The caterpillars hatch from the eggs in mid-May. They feed in the tree tops, but crawl down onto the ground every afternoon starting in June to hide from predators. The caterpillars return to the tree tops in the evening to begin feeding again. Pairs of colored dots are on the center of the caterpillars back. Red dots are towards the back end and blue dots are towards the head. Bristly hair covers the whole body of the caterpillar and may cause rashes to appear by those who handle the caterpillars with bare hands.

Pupal Stage
The pupal stage of the gypsy moth begins in late July and lasts until August. The caterpillars enter this stage after they have grown about an inch long. The caterpillar finds a suitable area and begins to shed its skin. The new skin forms into a hardened dark brown shell. The pupa is immobile for a week or two before emerging as an adult moth capable of reproduction.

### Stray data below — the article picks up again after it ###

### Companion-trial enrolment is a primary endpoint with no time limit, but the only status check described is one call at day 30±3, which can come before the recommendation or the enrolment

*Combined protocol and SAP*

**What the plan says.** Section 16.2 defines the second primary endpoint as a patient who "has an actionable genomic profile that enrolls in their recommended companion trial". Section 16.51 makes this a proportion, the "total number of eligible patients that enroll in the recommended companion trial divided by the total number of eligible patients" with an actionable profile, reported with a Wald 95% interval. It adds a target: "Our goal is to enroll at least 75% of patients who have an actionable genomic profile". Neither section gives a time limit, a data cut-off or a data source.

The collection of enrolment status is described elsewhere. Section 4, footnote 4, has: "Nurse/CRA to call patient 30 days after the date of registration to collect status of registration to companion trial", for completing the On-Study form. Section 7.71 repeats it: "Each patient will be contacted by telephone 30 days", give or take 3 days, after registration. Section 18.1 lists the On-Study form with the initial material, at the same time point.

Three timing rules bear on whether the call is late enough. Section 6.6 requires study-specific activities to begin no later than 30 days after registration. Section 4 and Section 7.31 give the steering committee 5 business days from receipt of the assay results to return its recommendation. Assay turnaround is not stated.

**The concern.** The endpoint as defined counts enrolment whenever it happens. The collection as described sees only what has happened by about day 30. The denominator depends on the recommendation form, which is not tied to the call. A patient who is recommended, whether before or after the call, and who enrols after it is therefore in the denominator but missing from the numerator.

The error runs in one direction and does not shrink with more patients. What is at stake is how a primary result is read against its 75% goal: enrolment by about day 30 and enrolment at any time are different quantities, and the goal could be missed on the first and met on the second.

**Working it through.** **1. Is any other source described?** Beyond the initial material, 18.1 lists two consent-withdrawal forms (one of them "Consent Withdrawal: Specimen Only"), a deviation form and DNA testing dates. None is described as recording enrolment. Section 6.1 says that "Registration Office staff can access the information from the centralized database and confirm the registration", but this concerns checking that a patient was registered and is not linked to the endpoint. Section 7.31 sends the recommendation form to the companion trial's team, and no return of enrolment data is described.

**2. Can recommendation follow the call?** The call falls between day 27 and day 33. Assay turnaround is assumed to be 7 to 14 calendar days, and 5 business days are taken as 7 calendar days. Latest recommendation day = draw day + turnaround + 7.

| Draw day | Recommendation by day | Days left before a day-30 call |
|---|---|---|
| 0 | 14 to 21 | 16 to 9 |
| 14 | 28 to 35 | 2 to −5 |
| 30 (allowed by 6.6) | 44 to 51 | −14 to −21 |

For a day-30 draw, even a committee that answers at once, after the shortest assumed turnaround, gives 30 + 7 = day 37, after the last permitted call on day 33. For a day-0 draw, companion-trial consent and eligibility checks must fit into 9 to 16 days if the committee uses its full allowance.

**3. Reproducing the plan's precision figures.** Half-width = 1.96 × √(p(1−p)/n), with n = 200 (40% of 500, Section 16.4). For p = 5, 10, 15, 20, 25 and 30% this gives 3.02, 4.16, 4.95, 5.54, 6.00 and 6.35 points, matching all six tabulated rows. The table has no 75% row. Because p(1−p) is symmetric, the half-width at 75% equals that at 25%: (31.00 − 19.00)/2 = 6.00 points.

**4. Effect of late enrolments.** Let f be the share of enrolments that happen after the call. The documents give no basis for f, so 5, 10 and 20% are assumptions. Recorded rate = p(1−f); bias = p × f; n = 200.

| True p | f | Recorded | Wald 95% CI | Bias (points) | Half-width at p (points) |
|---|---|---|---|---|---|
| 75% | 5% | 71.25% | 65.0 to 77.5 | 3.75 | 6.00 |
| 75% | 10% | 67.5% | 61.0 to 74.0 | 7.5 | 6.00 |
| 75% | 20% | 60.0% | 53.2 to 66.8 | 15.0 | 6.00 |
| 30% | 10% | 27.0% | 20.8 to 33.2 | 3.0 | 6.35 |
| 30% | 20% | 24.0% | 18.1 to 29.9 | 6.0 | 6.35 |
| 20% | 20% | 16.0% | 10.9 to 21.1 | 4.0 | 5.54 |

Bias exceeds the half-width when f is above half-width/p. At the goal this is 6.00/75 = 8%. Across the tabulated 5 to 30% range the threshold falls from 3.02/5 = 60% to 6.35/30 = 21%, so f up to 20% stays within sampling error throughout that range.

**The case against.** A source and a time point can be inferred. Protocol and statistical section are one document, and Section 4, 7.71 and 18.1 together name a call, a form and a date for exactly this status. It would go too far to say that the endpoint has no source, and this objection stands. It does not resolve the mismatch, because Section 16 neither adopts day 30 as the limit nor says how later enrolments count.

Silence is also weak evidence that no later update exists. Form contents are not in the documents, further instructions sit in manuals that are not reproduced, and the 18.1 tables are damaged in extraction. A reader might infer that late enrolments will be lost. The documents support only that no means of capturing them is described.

Gypsy Moth Lifecycle

Gypsy moth lifecycle
Gypsy moth lifecycle | Source

Parasitic Wasp

Parasitic wasp laying eggs on gypsy moth larva.
Parasitic wasp laying eggs on gypsy moth larva. | Source

Natural Resistances and Predators

Cultural Resistances
Proper cultural practices such as watering and fertilizing helps build resistance to Gypsy moth feeding and other types of damage. A healthy tree may be able to withstand several outbreaks, but unhealthy trees may be killed after a single outbreak. Healthy trees are not a preventative measure against gypsy moth caterpillars, but outbreak reduction is key.

Gypsy Moth Predators
Some small mammals, birds, and insects may prey upon gypsy moth caterpillars. These types of predators usually do not severely impact the population due to the sheer numbers of gypsy moths and larvae during outbreaks. Parasitic wasps are becoming established in some regions and are effective against the caterpillars of gypsy moths. The wasps lay eggs on the caterpillars in order to reproduce. The eggs grow and begin to feed on the body of the caterpillars, eventually killing the caterpillars.